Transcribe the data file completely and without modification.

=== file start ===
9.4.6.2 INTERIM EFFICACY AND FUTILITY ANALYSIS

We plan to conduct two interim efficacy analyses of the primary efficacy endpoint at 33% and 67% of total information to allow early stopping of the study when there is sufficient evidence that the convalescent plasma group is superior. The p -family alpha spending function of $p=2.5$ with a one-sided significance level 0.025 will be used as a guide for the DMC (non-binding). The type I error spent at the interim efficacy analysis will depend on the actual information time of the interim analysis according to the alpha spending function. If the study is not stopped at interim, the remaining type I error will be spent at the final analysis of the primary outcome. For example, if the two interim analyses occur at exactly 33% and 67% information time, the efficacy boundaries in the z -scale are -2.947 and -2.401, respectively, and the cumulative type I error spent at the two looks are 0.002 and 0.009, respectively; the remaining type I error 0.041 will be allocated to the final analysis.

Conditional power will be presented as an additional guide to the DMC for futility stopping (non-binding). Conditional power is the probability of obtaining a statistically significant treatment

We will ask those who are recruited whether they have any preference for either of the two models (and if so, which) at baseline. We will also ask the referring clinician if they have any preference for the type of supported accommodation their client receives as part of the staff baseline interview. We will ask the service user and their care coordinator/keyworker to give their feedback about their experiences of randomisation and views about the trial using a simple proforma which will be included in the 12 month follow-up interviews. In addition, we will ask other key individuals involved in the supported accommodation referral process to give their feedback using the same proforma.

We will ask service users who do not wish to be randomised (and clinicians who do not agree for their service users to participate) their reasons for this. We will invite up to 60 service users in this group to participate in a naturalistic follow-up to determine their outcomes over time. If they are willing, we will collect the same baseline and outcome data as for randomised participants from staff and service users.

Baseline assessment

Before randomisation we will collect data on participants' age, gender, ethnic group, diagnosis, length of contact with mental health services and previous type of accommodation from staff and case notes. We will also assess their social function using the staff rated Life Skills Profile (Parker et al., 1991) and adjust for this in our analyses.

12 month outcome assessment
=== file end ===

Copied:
9.4.6.2 INTERIM EFFICACY AND FUTILITY ANALYSIS

We plan to conduct two interim efficacy analyses of the primary efficacy endpoint at 33% and 67% of total information to allow early stopping of the study when there is sufficient evidence that the convalescent plasma group is superior. The p -family alpha spending function of $p=2.5$ with a one-sided significance level 0.025 will be used as a guide for the DMC (non-binding). The type I error spent at the interim efficacy analysis will depend on the actual information time of the interim analysis according to the alpha spending function. If the study is not stopped at interim, the remaining type I error will be spent at the final analysis of the primary outcome. For example, if the two interim analyses occur at exactly 33% and 67% information time, the efficacy boundaries in the z -scale are -2.947 and -2.401, respectively, and the cumulative type I error spent at the two looks are 0.002 and 0.009, respectively; the remaining type I error 0.041 will be allocated to the final analysis.

Conditional power will be presented as an additional guide to the DMC for futility stopping (non-binding). Conditional power is the probability of obtaining a statistically significant treatment

We will ask those who are recruited whether they have any preference for either of the two models (and if so, which) at baseline. We will also ask the referring clinician if they have any preference for the type of supported accommodation their client receives as part of the staff baseline interview. We will ask the service user and their care coordinator/keyworker to give their feedback about their experiences of randomisation and views about the trial using a simple proforma which will be included in the 12 month follow-up interviews. In addition, we will ask other key individuals involved in the supported accommodation referral process to give their feedback using the same proforma.

We will ask service users who do not wish to be randomised (and clinicians who do not agree for their service users to participate) their reasons for this. We will invite up to 60 service users in this group to participate in a naturalistic follow-up to determine their outcomes over time. If they are willing, we will collect the same baseline and outcome data as for randomised participants from staff and service users.

Baseline assessment

Before randomisation we will collect data on participants' age, gender, ethnic group, diagnosis, length of contact with mental health services and previous type of accommodation from staff and case notes. We will also assess their social function using the staff rated Life Skills Profile (Parker et al., 1991) and adjust for this in our analyses.

12 month outcome assessment